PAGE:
How performing little acts of kindness is helping grieving parents move forward.

Joanne Cacciatore's daughter, Cheyenne, was stillborn in July 1994. She says it was the worst day of her life.

Photo via Joanne Cacciatore, used with permission.

She briefly held her baby girl in her arms, but that was all the time she'd get with her.


It was then that Cacciatore decided to dedicate her life to helping parents like herself deal with grief.

But first, she had her own grief to contend with. She says in the months that followed, she couldn't stop crying and found parenting her other three children to be an impossible task.

That Christmas, which would've been Cheyenne's first, Cacciatore took the money she would have spent on presents and did something a little different with it. She bought a bunch of toys for underprivileged kids through a local charity.

"And in that moment [Cheyenne] was very much alive, because my love for her continued, and I was able to enact that love in the world," she told Yahoo! News.

That's when she first became aware of the immense healing power of giving. From there, she started The Kindness Project.

The Kindness Project asks grieving parents to do good deeds in their communities in memory of a lost child (or parent, friend, or spouse).

They then leave behind a small note card so the recipient can channel their gratitude toward the deceased and know that person's life and death continues to matter.

All photos provided by The Kindness Project.

Cacciatore says so far, over 2,000,000 acts of kindness have occurred because of the project around the world.

There's Kamaria McDonald, who donated toys, baby supplies, and more to a domestic violence shelter in honor of her late-son, Dane.

There's young Mackenzie's mother, who paid for and left two giant stuffed animals for some unsuspecting kids at a Kohl's in memory of her daughter.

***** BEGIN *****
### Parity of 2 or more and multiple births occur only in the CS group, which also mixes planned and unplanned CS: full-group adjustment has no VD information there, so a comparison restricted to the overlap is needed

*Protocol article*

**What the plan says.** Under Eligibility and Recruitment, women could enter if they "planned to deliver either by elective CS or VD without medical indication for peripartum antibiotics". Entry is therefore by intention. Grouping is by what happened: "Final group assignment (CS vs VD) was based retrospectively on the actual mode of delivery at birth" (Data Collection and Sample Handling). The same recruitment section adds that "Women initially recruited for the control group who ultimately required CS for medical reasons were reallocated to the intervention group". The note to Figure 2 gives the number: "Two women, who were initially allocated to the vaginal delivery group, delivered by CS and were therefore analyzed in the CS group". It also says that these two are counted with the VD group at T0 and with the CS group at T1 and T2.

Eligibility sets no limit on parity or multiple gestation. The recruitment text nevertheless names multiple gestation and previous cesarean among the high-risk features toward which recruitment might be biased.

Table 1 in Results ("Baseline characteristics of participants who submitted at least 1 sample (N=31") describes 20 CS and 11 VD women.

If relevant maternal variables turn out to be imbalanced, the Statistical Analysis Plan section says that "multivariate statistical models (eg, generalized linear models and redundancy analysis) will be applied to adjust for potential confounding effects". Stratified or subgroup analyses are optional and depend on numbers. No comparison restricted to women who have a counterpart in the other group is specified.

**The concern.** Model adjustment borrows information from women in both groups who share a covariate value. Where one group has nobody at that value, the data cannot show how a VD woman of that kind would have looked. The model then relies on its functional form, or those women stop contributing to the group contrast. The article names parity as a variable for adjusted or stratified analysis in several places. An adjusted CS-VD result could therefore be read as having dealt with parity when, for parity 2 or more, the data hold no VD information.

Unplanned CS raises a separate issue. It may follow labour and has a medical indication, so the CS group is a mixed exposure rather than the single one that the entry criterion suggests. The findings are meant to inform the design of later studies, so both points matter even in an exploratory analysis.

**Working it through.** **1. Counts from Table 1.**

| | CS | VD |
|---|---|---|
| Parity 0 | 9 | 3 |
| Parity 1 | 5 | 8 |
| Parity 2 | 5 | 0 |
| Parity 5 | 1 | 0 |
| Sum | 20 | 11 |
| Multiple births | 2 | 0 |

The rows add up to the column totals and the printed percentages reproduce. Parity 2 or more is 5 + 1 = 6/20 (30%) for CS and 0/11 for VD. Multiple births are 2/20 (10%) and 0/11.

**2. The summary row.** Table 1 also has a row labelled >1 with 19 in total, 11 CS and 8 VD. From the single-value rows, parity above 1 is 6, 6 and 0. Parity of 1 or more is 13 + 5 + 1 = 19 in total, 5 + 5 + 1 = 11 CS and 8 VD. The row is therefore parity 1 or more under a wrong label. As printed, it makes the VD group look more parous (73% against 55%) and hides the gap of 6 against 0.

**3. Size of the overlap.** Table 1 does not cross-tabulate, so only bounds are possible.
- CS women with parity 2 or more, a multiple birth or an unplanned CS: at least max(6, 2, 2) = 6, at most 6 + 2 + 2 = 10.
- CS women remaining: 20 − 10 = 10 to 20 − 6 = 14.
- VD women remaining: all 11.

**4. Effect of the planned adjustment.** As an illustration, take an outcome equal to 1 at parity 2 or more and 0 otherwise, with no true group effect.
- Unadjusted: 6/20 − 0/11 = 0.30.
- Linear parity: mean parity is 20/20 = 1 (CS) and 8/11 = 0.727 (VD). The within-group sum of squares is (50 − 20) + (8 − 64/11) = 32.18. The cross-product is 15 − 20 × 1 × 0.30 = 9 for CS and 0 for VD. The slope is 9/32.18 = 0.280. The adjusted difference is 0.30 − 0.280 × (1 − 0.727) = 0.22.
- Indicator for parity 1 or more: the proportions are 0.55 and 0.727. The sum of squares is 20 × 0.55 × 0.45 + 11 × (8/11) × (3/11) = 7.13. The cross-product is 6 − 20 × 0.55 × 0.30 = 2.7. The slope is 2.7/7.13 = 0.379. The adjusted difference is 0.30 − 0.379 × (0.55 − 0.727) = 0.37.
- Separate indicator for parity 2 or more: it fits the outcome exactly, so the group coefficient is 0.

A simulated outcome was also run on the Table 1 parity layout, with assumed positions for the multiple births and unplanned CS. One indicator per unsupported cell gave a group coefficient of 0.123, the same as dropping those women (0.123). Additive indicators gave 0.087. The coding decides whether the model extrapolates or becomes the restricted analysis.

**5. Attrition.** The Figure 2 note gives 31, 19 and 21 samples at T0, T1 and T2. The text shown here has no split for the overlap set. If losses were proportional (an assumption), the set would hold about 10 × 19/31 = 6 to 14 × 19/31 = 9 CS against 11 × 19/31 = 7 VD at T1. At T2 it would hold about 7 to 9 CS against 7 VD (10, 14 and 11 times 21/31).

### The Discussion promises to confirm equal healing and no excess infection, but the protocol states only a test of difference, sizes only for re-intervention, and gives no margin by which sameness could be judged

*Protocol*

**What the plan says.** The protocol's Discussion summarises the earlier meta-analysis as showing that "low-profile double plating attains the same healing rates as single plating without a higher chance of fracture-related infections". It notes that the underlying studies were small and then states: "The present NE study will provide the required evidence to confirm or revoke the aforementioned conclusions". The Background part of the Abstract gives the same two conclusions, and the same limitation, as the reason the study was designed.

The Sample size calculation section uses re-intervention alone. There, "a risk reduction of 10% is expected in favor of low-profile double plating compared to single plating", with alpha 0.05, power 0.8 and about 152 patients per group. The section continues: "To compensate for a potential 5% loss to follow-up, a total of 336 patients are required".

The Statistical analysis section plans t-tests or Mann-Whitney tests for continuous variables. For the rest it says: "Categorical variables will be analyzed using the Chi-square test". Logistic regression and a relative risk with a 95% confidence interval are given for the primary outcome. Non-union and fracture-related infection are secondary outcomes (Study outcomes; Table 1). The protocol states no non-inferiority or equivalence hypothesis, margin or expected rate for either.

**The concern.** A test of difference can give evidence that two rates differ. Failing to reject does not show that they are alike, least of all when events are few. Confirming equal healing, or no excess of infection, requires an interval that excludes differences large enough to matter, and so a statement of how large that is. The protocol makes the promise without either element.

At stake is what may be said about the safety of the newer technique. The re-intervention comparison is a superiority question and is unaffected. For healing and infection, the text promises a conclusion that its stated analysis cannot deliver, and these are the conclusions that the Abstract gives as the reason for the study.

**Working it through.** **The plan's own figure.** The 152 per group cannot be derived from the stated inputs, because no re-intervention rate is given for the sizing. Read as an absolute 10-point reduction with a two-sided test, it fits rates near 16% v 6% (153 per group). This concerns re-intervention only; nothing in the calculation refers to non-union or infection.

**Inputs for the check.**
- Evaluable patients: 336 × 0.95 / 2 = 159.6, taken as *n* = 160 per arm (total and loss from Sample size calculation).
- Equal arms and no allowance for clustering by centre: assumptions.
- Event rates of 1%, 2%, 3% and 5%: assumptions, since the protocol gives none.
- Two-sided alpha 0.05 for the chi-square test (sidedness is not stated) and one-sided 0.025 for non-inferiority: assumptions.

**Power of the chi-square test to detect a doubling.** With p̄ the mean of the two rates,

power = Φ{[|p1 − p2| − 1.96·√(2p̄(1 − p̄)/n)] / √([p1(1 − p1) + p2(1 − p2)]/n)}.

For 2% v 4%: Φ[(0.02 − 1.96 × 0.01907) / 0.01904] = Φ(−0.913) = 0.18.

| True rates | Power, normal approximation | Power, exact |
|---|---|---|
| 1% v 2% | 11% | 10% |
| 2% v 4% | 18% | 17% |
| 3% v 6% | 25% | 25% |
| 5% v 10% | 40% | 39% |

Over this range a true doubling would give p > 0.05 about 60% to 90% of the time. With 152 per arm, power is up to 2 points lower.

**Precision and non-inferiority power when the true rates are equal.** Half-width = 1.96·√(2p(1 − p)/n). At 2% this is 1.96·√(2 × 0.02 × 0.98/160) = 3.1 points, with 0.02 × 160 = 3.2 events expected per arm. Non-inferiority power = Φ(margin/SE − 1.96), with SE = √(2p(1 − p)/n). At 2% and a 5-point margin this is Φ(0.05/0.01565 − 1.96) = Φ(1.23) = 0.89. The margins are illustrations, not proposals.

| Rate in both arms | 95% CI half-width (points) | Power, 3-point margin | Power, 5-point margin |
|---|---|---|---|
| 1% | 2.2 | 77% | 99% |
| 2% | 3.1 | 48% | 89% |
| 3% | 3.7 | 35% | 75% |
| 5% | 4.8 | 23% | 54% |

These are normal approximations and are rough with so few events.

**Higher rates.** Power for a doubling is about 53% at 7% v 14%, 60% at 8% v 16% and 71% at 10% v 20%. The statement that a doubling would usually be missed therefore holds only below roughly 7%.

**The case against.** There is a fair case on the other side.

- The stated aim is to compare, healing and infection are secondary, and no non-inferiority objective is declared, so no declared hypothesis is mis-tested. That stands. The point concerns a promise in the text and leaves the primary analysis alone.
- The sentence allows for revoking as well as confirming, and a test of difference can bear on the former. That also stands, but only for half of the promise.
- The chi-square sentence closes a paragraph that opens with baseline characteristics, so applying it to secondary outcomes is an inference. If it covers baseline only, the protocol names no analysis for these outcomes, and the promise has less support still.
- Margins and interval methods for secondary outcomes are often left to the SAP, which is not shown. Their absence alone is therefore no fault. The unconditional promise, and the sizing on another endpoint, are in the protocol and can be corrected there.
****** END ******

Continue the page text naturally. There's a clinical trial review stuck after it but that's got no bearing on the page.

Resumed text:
A first-grade class in Richmond, California, wrote kind notes to their neighbors in honor of Teddy, a young boy who died of cancer.

Michael's mom donated basketballs to her local community center in honor of her son, who loved to shoot hoops.

And then there's Ann, whose story has stuck with Cacciatore for many years.

Ann tragically lost her baby, Joshua, to sudden infant death syndrome. One day, at one of her favorite restaurants, Ann stumbled across a young pregnant woman enjoying a baby shower. In her grief, it was almost too much to bear.

Ann headed for the door, feeling confused, overwhelmed, and inexplicably angry at this complete stranger. But "she paused, took a deep breath, took out a Kindness Project card, wrote Joshua's name on it, pre-paid the bill of the shower party in full, and called me weeping," Cacciatore wrote in the book Techniques of Grief Therapy.

It was a painful thing for Ann to do but an important step in her healing process.

The Kindness Project's Facebook page is flooded with incredible stories of giving — from cups of coffee to massive donations.

As beautiful as it is for a stranger to experience an unexpected act of kindness, the project is really about parents finding constructive ways to heal.

"While these good deeds do not eradicate grief, nor should they do so," Cacciatore wrote, "They do provide a means through which the mourner can redirect painful emotions into feelings of love and compassion and hope."

Losing a child is one of the most difficult things a person can go through. Cacciatore just hopes that all of that pain and suffering won't be totally in vain, and we remember that every life deserves to be remembered, no matter how short it might be.